A horror show.
Those were the only words to describe Sol Campbell's performance when West Ham travelled to Highbury on the evening of February 1st, 2006. At fault for both of the visitors' first half goals, the defender marched down the tunnel at the break inconsolable, before locking himself away in the treatment room.
“I can’t go back out there," he said to the bemused Arsenal physio Gary Lewin, who had come in to check on him. Lewin, confused and thinking Campbell might be injured, saw instead a man who had been broken. A man who, after years of abuse and maltreatment, had finally given way.
Substituted for Sebastian Larsson, Campbell would leave the stadium still dressed in his kit, given special leave away from the spotlight. Robert Pires spoke of “big worries” in his private life that were affecting his concentration. The fans, however, were more concerned about his professional collapse. Campbell was a yard slower and a second more uncertain than the year previously, he looked past it.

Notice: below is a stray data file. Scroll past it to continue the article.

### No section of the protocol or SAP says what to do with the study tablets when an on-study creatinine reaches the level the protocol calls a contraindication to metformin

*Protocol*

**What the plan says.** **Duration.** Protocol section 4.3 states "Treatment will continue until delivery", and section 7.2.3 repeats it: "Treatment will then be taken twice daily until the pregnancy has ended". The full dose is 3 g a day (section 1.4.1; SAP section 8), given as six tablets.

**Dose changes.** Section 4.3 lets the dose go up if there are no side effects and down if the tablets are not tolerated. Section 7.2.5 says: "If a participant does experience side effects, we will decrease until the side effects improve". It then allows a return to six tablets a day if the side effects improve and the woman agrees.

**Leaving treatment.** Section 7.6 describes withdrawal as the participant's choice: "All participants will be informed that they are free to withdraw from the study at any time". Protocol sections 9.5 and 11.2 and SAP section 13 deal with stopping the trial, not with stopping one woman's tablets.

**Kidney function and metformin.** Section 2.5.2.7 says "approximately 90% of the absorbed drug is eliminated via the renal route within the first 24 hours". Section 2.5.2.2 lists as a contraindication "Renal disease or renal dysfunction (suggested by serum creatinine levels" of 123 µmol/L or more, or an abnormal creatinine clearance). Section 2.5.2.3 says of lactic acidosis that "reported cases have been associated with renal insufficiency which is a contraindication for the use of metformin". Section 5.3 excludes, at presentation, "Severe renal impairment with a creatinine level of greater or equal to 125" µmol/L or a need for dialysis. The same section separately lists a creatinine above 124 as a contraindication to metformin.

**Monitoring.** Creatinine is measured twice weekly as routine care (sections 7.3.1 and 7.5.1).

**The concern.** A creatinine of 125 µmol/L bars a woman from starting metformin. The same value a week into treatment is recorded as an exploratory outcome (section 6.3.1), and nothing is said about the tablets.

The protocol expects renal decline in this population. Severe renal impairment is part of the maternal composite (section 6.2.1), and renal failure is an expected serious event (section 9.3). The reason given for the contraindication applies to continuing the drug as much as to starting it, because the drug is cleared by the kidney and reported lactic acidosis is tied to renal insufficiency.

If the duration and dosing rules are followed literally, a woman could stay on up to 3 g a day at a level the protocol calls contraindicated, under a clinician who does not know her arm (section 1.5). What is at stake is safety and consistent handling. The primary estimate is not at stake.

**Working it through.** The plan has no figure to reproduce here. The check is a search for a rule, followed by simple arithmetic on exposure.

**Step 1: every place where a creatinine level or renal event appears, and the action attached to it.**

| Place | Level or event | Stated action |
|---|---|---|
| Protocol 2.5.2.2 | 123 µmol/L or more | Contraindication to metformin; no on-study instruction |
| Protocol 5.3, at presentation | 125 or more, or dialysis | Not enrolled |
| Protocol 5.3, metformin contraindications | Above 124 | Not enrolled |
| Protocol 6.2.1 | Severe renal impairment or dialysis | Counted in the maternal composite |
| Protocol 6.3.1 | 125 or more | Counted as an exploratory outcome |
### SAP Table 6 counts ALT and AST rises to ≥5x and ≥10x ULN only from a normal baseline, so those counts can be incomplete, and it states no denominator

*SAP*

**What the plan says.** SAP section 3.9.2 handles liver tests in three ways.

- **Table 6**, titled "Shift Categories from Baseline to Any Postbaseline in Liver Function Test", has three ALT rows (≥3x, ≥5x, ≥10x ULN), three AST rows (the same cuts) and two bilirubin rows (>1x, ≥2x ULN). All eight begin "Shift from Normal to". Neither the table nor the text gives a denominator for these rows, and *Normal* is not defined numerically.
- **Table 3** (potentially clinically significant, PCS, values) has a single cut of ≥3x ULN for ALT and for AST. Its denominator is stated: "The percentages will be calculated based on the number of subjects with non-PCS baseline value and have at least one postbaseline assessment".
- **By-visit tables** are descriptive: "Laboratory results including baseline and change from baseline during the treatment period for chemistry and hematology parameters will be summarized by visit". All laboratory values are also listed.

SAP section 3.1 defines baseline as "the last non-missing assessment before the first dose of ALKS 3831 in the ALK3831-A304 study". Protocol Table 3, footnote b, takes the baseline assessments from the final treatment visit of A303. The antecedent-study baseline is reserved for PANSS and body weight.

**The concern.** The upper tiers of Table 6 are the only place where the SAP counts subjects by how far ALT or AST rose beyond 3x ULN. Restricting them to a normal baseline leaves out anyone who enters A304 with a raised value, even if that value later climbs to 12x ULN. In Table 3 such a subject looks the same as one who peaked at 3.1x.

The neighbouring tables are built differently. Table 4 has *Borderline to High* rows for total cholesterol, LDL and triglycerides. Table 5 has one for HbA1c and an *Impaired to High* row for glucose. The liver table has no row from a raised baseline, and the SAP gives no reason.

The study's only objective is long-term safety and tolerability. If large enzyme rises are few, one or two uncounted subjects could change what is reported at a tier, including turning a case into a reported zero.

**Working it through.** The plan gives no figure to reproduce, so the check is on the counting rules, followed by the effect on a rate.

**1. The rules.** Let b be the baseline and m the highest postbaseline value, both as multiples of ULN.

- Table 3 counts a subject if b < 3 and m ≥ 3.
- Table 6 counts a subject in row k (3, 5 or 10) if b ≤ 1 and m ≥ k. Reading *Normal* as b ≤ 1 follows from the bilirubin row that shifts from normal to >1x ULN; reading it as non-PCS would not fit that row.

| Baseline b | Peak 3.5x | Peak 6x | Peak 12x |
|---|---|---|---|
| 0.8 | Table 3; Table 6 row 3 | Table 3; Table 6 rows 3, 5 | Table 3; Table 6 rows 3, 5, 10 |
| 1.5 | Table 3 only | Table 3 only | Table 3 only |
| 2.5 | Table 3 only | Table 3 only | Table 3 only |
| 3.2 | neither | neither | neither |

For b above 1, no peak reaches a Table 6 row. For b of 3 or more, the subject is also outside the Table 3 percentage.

It all stood in stark contrast to a career in which Sulzeer Jeremiah Campbell had made a claim to be the greatest defender of his generation. The numbers speak for themselves; 73 caps and six consecutive international competitions for England, three of which were rewarded with a place in the 'Team of the Tournament'. Quite simply, he was a phenomenon, a gargantuan talent hewn from a life of adversity and hardship.
Campbell was born into a council estate in Plaistow, east London on September 18th 1973 as the ninth son of Jamaican immigrants, Sewell and Wilhelmina. Being the youngest of the brood, he was a natural target in a home where discipline and order were paramount.
“You're always last on the list being the youngest. If there's any bullying or whatever it seems to go to you. You haven't got a voice," he admitted in an interview with Total Politics in 2014.